Teen Book Reviews (page 4)

THE FORGETTING by Sharon Cameron
Released: Sept. 13, 2016

"A well-crafted fable for our time: as we focus on filling the plate in front of us, we risk forgetting where it came from, what it cost, and what that means. (Science fiction.12-16)"
Every 12 years, the people of Canaan lose their memories and must reconstitute identity and relationships from books recording their personal histories—but with her memory secretly intact, Nadia dreads the chaos and violence the imminent Forgetting will bring. Read full book review >
THE ISLAND by Olivia Levez
Released: Sept. 13, 2016

"Not all readers will embrace this novel's haunting, open-ended conclusion, but those who do will find much to appreciate and discuss. (Adventure. 13-16)"
A teen struggles against both nature and her own past experiences in a reflective survival tale. Read full book review >

ABC by Benedikt Gross
CHILDREN'S AND TEEN
Released: Sept. 13, 2016

"This alphabet scavenger hunt will intrigue adults perhaps more than kids, but it's fascinating and extremely inventive. (Picture book. 5 & up)"
This alphabet book takes the ABCs to new heights—literally. Read full book review >
ALUTA by Adwoa Badoe
FICTION & LITERATURE
Released: Sept. 13, 2016

"As revolutions go, this is a rather dull one. (Historical fiction. 14 & up)"
As author and storyteller Badoe chronicles 18-year-old first-year political science student Charlotte Adom's college life at the University of Science and Technology in Kumasi, Ghana, it's one of studying hard, eating home-cooked meals between classes—and dating. Read full book review >
ANOTHER ME by Eva Wiseman
Released: Sept. 13, 2016

"Readers will need the Kleenex for this one. (author's note, glossary) (Historical fiction. 12-16)"
The bubonic plague brings added misery and death to European Jews. Read full book review >

WHEN THEY FADE by Jeyn Roberts
Released: Sept. 13, 2016

"A satisfying read that tackles heavy issues and is never weighed down by them. (Paranormal suspense. 14-18)"
Canadian author Roberts delivers a modern ghost story. Read full book review >
THE BOMBS THAT BROUGHT US TOGETHER by Brian Conaghan
Released: Sept. 13, 2016

"Charlie's cleareyed account delivers a powerful anti-war statement without a hint of pedantry.(Fiction. 10-14)"
All things considered, Charlie had been having a pretty good summer. Read full book review >
FREEDOM'S JUST ANOTHER WORD by Caroline Stellings
Released: Sept. 13, 2016

"Time spent with this strong, savvy female protagonist is time well spent, so long as readers focus on that journey. (Historical fiction. 14-18)"
Sometimes the journey is just as important as the destination. Read full book review >
SNOW WHITE by Matt Phelan
CHILDREN'S AND TEEN
Released: Sept. 13, 2016

"Brilliant. (Graphic adaptation. 9 & up)"
Imagined through a 1920s lens, "Snow White" unfolds as a graphic novel. Read full book review >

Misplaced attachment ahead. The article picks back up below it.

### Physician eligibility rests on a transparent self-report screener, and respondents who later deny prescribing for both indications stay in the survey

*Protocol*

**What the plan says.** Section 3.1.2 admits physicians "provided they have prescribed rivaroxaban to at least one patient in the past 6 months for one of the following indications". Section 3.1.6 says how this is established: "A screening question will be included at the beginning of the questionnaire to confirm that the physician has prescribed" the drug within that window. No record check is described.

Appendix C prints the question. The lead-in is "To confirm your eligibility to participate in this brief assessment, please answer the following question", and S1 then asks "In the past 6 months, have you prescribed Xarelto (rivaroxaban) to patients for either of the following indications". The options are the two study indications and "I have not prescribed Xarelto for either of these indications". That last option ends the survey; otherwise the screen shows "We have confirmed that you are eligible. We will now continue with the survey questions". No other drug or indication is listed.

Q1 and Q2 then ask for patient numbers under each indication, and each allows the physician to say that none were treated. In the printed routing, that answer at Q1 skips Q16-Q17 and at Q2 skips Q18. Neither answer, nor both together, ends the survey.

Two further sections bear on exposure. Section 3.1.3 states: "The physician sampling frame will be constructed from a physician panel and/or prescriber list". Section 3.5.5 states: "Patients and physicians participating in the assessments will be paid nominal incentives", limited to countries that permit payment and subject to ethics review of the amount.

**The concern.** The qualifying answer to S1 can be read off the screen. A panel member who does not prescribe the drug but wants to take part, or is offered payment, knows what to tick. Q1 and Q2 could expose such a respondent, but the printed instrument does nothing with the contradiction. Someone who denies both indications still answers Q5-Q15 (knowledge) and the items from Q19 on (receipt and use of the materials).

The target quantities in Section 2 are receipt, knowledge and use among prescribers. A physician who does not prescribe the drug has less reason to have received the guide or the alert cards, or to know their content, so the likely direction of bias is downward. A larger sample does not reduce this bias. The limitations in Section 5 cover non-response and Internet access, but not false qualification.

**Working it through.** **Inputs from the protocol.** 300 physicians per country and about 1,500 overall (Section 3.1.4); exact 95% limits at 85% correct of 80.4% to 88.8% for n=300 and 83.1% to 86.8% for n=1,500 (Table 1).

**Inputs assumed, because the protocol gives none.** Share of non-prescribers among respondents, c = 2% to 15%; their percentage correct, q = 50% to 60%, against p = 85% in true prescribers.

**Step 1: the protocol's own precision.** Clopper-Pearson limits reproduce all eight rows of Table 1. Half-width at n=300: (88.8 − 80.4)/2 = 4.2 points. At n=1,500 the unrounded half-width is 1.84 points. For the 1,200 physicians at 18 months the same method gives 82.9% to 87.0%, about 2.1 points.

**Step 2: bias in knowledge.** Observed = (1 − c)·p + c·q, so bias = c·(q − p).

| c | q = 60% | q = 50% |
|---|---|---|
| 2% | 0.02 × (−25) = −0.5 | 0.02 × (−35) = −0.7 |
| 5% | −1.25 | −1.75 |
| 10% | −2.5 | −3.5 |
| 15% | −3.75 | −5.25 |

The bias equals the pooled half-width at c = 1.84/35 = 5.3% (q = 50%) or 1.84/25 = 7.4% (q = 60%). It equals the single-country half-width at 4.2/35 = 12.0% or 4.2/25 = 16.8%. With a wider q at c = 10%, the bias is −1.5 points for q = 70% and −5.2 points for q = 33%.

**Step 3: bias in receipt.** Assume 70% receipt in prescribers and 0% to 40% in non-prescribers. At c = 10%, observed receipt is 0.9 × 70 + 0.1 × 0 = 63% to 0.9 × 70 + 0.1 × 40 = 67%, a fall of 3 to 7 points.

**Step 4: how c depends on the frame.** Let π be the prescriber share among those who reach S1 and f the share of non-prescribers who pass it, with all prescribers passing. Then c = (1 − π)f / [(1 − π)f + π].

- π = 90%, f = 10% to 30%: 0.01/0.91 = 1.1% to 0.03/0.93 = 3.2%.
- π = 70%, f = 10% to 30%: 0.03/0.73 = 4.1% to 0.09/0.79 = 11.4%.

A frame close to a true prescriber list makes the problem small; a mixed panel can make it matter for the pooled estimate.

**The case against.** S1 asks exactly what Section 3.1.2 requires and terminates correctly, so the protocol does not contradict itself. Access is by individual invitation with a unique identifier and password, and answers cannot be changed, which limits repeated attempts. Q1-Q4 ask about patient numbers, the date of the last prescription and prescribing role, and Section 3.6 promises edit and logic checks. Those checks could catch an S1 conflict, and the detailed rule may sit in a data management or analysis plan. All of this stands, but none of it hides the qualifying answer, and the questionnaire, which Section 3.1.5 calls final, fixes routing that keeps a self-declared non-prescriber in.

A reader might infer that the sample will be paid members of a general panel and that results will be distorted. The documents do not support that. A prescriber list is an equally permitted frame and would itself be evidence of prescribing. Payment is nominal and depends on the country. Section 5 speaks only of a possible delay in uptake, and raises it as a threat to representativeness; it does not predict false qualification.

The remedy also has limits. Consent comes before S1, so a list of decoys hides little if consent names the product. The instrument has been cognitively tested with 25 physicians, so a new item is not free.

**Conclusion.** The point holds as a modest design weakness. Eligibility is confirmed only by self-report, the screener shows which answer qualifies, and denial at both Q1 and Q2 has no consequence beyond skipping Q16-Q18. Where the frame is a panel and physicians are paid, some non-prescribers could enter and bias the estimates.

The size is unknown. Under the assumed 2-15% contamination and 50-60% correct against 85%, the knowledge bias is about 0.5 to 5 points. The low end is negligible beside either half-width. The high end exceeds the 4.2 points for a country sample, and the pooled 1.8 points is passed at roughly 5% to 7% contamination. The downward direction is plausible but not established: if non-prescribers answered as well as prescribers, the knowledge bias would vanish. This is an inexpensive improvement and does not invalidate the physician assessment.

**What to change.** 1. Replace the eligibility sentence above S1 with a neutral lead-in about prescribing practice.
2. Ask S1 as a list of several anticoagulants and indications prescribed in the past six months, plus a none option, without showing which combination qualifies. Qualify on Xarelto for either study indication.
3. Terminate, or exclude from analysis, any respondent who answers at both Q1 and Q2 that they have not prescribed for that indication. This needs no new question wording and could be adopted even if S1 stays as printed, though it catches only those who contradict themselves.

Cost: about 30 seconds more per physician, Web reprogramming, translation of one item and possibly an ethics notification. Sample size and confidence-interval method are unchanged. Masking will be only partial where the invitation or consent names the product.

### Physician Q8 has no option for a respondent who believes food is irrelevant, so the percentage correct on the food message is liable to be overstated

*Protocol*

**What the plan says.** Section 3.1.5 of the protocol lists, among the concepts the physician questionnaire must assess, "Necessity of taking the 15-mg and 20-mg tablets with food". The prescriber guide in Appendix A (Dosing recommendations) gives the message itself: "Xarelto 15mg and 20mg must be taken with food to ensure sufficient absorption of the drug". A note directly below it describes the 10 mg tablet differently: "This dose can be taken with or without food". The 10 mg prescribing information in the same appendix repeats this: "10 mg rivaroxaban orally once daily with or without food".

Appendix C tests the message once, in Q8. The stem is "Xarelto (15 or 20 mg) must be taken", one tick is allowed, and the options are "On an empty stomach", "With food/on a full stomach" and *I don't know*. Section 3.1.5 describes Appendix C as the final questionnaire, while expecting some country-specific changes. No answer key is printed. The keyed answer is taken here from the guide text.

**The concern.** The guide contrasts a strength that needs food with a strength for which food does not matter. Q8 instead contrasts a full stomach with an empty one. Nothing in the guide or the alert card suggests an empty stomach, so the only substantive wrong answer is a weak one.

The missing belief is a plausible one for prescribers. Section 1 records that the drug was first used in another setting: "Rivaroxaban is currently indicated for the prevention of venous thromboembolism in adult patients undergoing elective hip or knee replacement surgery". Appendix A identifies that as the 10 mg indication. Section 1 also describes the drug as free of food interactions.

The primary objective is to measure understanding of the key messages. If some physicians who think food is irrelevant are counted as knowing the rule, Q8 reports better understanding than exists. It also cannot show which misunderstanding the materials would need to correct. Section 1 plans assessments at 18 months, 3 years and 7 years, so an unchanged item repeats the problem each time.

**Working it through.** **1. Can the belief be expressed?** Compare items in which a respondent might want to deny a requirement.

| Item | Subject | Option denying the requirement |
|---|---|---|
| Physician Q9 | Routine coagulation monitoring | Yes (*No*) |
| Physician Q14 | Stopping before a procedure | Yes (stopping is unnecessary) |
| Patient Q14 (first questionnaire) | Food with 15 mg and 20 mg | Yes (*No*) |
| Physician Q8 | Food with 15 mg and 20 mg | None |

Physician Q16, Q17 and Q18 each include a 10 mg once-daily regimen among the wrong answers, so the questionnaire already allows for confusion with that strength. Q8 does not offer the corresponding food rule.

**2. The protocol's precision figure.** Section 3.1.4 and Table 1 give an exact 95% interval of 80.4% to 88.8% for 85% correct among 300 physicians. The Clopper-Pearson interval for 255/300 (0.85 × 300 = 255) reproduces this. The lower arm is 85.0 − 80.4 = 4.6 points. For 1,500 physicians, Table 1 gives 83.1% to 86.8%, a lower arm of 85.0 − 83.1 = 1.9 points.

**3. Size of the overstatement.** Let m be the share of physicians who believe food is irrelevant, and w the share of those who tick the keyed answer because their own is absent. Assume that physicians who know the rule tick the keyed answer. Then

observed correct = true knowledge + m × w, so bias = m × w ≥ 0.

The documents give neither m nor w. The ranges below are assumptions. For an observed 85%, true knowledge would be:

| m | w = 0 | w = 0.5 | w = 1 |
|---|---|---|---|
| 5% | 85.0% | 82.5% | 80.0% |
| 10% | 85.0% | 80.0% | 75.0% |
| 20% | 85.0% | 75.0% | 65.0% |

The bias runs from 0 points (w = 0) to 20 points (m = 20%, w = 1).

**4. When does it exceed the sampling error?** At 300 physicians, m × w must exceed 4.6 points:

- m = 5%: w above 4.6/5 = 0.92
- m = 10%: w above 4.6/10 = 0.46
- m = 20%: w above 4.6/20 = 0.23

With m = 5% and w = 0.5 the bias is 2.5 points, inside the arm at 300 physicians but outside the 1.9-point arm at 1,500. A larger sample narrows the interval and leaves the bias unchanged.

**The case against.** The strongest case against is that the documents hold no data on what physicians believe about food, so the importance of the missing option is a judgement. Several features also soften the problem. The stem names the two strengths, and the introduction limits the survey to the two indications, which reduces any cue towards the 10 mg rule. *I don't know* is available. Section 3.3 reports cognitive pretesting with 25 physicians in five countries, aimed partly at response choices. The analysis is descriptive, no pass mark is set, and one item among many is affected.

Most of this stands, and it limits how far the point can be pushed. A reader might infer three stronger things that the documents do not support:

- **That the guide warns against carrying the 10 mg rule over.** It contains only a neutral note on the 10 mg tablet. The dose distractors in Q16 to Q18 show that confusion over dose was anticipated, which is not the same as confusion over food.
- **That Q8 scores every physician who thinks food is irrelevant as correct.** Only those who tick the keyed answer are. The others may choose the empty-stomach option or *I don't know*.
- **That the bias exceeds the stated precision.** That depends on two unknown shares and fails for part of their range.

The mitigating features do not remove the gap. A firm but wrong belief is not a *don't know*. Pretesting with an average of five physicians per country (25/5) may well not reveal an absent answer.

THE BOY WHO KILLED GRANT PARKER by Kat Spears
Released: Sept. 13, 2016

"A big disappointment for fans of Spears' other work; for a stellar exploration of the rural South, read Jeff Zentner's The Serpent King (2016) instead. (Fiction. 14-18)"
One teen replaces another at the top of a small-town social pyramid. Read full book review >
TRAILBLAZERS by Rachel Swaby
CHILDREN'S AND TEEN
Released: Sept. 13, 2016

"An interesting, engaging collection of snapshot profiles that will encourage readers to explore further and perhaps pursue their own scientific curiosities. (source notes, bibliography) (Collective biography. 10-14)"
With STEM now the hot trend in education and concerted efforts to encourage girls to explore scientific fields, this collective biography is most timely. Read full book review >
GAMESCAPE by Emma Trevayne
Released: Sept. 13, 2016

"An overlong but reasonably effective dystopian thriller. (Science fiction. 14-17)"
A teen gamer plays for his life. Read full book review >
Kirkus Interview
Jeff Chang
September 20, 2016

In the provocative essays in journalist Jeff Chang’s new book We Gon’ Be Alright, Chang takes an incisive and wide-ranging look at the recent tragedies and widespread protests that have shaken the country. Through deep reporting with key activists and thinkers, personal writing, and cultural criticism, We Gon’ Be Alright links #BlackLivesMatter to #OscarsSoWhite, Ferguson to Washington D.C., the Great Migration to resurgent nativism. Chang explores the rise and fall of the idea of “diversity,” the roots of student protest, changing ideas about Asian Americanness, and the impact of a century of racial separation in housing. “He implores readers to listen, act, and become involved with today’s activists, who offer ‘new ways to see our past and our present,’ ” our reviewer writes in a starred review. “A compelling and intellectually thought-provoking exploration of the quagmire of race relations.” View video >